Ayende @ Rahien

My name is Oren Eini
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When race conditions & unbounded result sets are actually the solution – the resolution

time to read 3 min | 545 words

Originally posted at 4/13/2011

We discussed the problem in detail in my last post. As a reminder:

The requirement

Starting at a given time, charge as many accounts as fast as possible. Charging each account is a separate action, we don’t have the ability to do batching.


The first question to ask, however, isn’t how we can get the data out of the database as fast as possible. The first question to ask is actually:

What are the limiting factors.

In this case, we have to make a separate request for each account. That means that we have to access a remote service, and that means we have to figure out whatever we can actually parallelize the work in any way.

Most production systems would limit the number of concurrent calls that a single customer can make (to prevent a customer with a lot of servers from crashing their own systems).

Let us say that we have 100,000 accounts to charge. And let us further say that the total time for a charge operation is in the order of 1 sec. What it means is that whatever we want, we are actually going to be limited by the processing capabilities on the accounts, not our own code.

A silly way of doing this would be something like:

var subscriptions = session.Query<Subscription>().Where(s=>s.NextCharge < DateTime.Now);
foreach(var sub in subscriptions)
   sub.ChargeAccount(); // 1 sec

This would be silly for several reasons:

  • It would take over a day to complete.
  • It would load a lot of data to memory, probably only to be used in several hours.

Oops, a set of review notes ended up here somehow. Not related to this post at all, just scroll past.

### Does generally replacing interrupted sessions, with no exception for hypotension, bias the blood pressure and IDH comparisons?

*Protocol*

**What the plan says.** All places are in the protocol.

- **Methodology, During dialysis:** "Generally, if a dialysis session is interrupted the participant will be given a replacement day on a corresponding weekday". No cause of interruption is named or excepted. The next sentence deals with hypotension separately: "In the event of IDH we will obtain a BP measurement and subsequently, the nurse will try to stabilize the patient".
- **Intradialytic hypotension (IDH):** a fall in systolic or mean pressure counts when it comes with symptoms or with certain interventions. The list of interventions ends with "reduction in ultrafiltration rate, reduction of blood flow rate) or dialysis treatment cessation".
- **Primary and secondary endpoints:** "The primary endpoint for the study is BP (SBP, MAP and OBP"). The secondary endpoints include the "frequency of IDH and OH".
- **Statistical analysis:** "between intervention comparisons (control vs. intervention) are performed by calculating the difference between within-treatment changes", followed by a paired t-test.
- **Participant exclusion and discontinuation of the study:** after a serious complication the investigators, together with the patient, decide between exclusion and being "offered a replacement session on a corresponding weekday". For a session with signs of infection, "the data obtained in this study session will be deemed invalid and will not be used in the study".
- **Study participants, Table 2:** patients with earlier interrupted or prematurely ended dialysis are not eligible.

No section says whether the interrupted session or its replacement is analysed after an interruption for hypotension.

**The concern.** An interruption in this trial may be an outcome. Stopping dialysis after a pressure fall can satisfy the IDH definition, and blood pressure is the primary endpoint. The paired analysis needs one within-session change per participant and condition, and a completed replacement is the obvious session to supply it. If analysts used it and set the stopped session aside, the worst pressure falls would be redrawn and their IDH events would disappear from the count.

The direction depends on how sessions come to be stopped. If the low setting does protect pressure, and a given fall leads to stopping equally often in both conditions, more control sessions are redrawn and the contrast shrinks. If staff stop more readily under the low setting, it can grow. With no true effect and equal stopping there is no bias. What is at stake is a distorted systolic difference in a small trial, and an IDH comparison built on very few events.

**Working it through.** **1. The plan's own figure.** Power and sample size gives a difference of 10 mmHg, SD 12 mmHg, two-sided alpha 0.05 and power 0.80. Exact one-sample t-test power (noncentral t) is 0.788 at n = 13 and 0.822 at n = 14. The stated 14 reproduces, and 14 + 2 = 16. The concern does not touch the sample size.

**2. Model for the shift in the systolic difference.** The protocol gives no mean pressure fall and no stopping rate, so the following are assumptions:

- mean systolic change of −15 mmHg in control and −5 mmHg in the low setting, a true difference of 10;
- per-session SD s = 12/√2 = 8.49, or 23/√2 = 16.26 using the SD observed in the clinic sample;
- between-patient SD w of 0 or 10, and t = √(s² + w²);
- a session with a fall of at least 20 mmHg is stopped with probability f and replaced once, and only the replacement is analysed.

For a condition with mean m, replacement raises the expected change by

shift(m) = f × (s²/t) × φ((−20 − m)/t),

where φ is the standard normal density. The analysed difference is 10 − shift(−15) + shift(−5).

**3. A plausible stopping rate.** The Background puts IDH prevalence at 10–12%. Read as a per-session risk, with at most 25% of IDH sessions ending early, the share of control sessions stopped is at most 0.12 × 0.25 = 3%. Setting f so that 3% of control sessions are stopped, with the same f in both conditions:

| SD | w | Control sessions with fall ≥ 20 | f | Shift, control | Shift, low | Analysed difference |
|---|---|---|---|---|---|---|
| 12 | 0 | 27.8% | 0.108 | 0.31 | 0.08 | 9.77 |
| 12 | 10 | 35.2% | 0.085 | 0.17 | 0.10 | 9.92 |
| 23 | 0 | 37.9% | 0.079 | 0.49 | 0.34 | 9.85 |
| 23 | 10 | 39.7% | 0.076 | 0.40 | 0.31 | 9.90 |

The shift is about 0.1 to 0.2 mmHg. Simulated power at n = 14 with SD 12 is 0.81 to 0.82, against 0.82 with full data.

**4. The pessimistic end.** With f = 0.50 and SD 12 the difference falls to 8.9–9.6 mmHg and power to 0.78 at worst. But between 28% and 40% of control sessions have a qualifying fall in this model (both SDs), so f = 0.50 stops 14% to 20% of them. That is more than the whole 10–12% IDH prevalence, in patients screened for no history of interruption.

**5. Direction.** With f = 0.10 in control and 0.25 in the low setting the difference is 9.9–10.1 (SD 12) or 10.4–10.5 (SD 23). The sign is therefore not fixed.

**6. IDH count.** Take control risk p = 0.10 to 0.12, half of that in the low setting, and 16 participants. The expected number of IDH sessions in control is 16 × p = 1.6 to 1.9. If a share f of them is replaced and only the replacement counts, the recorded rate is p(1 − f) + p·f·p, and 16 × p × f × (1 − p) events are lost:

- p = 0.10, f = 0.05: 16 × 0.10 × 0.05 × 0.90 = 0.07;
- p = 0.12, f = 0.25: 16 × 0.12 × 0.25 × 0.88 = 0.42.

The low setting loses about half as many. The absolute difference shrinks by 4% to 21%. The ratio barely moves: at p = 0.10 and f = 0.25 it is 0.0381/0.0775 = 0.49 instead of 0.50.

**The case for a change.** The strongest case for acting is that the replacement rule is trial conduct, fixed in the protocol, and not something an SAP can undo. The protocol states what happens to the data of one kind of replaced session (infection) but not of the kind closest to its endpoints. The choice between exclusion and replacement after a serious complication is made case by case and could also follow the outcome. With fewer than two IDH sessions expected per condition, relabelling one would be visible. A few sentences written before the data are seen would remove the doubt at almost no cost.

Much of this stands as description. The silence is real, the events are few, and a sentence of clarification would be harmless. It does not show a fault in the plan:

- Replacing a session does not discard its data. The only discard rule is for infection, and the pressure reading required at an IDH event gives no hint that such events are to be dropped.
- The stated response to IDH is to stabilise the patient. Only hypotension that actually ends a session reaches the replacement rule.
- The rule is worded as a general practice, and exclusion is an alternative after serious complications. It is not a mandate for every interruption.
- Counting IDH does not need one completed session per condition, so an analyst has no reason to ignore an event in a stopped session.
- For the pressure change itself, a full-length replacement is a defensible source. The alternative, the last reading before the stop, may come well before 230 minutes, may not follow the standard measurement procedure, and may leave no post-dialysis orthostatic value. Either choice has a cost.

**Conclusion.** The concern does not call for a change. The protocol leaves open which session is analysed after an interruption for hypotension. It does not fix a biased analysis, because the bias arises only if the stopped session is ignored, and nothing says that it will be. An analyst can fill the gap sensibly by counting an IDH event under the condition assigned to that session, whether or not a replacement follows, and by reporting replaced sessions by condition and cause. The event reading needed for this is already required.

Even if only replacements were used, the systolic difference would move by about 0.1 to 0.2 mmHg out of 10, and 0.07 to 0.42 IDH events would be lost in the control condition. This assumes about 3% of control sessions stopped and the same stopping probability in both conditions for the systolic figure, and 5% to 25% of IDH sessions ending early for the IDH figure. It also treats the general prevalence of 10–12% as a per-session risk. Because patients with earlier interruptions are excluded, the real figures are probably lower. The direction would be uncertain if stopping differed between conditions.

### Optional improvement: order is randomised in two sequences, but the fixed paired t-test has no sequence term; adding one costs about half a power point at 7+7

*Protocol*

• It puts a lot of strain on our own database and network backbone.

A better alternative would be to try to parallelize this. Assuming that we can perform 5 concurrent requests, we can drop the processing time to just below six hours.

Note where the major savings are, not in how we are actually doing stuff with the code, but rather in how much concurrency we can agree on with the accounts provider. Just to note, let us say that they allow us 25 concurrent requests per second, we are still much better doing chunks of the data all the way rather than trying to process it all at once.

What I would actually do in this scenario is just load the ids of the subscriptions that we need to update into a queue and let a bunch of workers (may be on separate machines) feed off the queue and try to handle as many account charges as they can possibly manage.



Queues are nice. We use MSMQ for similar application (just not dealing with money :). I like the way you can always pause processing and restart it later (fine granularity).

With introducing of error queues you also get an opportunity to push failed requests to it and get back to them later.

Sometimes, when the error is e.g. network-related, fixing it is as simple as movine the message from error queue back to the regular one.

Frank Quednau

Not really a tech thing, but I'd consider prioritizing billing operations. For example going for larger outstanding bills first and every x weeks going for small amounts (because, if the business runs well, they may never be charged).

Also it could be considered whether it is feasible to split the bill. That way, if you don't get the full amount you take what is available, and call the transaction xyz pt.1

Additionally it may be worth to throw more money at the intelligence you deploy with regards to when the accounts are filled. Outwitting others in that respect should reduce the need to actually race for the money.


Maybe I'm underthinking this. Why not just use the TPL?

int numConcurentRequests = 25;

Subscription[] subscriptions = session.Query <subscription().Where(s => s.NextCharge < DateTime.Now).ToArray();

numConcurentRequests = numConcurentRequests > subscriptions.Count() ? subscriptions.Count() : numConcurentRequests;

Task[] tasks = new Task[numConcurentRequests];

for (int i = 0; i < subscriptions.Count(); i++)


if (i % numConcurentRequests == 0 && i >= numConcurentRequests)


tasks[i % numConcurentRequests] = Task.Factory.StartNew(

                () =>







Having the numbers: 10^5 requests to perform, 1s - time of a single request, the solution simply begs for using some kind of a dispatcher moving the applications from "I am a single instance of Windows serwice" rather to "I use some bus (MassTransit, NServiceBus) to dispatch all of asynchronous work".

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